New Belgium has done so much over the years – brought wind power to our hometown of Fort Collins, Colorado, installed solar panels, installed engines that burn the biogas in our water treatment plant and make electricity, and saved millions of gallons of water. A few months ago, New Belgium replaced it’s grass with artificial turf to further save a couple hundreds of thousands of gallons of water. Now we’re working on a plan to drop carbon emissions even more. Certified by 1% For The Planet, our Fat Tire brand donates large sums of money to protecting public lands. We also advocate to elected officials to protect more land for ecosystem stability, as well as for biking, fishing, climbing, skiing and more.

What does Earth Day mean to the folks at New Belgium?

At New Belgium, we’re big on ritual. It’s important to zoom out occasionally, celebrate what’s worth living and working for, and remind ourselves to keep that front of mind. We love Earth Day for the refresh of inspiration to consider the business and soulful value of nature as we make daily decisions. Earth Day is actually a paid holiday at New Belgium, with the hope that coworkers will get outdoors and connect with good ol’ mama nature.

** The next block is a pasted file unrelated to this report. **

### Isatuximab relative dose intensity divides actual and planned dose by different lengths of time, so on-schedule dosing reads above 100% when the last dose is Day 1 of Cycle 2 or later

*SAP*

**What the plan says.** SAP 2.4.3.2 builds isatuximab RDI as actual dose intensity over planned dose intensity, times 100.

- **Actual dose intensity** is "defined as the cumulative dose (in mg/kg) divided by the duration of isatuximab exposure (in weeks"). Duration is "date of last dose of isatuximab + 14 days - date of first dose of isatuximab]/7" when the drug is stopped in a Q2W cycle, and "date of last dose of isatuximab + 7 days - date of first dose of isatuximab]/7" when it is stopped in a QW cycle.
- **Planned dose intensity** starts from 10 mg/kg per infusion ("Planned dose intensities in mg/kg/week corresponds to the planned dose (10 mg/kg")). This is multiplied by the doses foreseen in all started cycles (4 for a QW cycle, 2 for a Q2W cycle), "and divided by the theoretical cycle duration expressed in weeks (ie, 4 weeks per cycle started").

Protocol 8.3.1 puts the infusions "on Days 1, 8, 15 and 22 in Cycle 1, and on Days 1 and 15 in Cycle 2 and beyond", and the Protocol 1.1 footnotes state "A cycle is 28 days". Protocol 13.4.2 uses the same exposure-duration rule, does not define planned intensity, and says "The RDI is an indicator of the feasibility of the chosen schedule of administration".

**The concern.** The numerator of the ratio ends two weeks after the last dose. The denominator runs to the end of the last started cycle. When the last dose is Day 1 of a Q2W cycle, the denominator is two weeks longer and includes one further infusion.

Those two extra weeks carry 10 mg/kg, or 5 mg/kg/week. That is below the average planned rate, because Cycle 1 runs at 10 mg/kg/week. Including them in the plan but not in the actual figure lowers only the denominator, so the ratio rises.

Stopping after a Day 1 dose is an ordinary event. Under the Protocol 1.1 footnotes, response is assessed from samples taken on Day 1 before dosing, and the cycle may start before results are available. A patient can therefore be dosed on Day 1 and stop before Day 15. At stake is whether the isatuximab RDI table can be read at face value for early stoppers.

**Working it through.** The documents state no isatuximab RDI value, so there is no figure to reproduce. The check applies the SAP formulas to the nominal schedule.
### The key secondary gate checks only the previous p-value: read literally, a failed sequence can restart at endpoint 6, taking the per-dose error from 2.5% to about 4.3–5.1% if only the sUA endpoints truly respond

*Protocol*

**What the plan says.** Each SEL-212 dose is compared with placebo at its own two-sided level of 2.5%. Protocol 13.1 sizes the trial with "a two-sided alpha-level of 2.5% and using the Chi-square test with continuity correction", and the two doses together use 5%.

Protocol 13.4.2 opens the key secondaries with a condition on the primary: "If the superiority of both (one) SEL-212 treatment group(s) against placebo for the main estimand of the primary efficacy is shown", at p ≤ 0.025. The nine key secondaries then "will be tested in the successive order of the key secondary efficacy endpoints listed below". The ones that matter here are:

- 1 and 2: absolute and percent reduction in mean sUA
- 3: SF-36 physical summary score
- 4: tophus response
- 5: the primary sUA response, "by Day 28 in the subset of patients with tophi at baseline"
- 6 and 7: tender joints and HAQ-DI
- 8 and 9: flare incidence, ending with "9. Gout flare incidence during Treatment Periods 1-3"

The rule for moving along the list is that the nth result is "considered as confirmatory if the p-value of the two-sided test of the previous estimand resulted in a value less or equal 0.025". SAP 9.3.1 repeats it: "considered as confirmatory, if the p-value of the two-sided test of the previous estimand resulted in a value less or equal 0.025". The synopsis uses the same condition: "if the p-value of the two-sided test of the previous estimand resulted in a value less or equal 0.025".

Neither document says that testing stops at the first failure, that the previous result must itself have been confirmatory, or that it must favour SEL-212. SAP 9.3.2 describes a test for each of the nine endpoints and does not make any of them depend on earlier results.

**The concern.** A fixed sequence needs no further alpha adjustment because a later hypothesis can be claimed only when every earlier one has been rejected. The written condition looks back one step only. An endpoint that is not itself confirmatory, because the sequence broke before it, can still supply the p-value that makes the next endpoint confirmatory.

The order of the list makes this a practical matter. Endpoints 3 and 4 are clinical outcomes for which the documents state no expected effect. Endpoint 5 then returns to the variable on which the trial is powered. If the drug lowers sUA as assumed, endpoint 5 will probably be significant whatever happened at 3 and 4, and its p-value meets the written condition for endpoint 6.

Brewery Vivant

Brewery Vivant outdoor

If you’re not familiar with Brewery Vivant, start paying attention. This small Grand Rapids, Michigan brewery was the first LEED certified brewery in the world (as well as a certified B Corp) because they’ve made sustainability a key tenant in their everyday routine. It’s hard to list all the measures they’ve taken to promote sustainability within their building and brewery, but they’ve decided to help, releasing a report each year on how they’re holding up.

In an email interview, President and owner, Kris Spaulding, answered some questions.

Any Earth Day releases/events scheduled for the 50th anniversary?

We don’t have anything special planned at this point.

Why has Brewery Vivant made sustainability a priority?

We simply think it’s the way all businesses should operate. We need to consider our impact of decisions on people and the planet, not just on profitability in order to have a holistic understanding.

Why is sustainability so important in the brewing industry?

We rely heavily on two things to operate – water and community. That makes it imperative for our industry to be good stewards of our environment and to understand the role we play in building and supporting community (people).

Do you have any future sustainability improvements coming?

We have been working on a CO2 recapture system with a local entrepreneur.

What does Earth Day mean to you and your business?

It’s a great reminder to take a step back and appreciate all the benefits of our natural world, on what we consume, our mental health and our physical health. It seems that too often people consider themselves as something separate from our Earth/environment when, in reality, we are just one small part of it/a system much larger than ourselves that we should work against or try to conquer.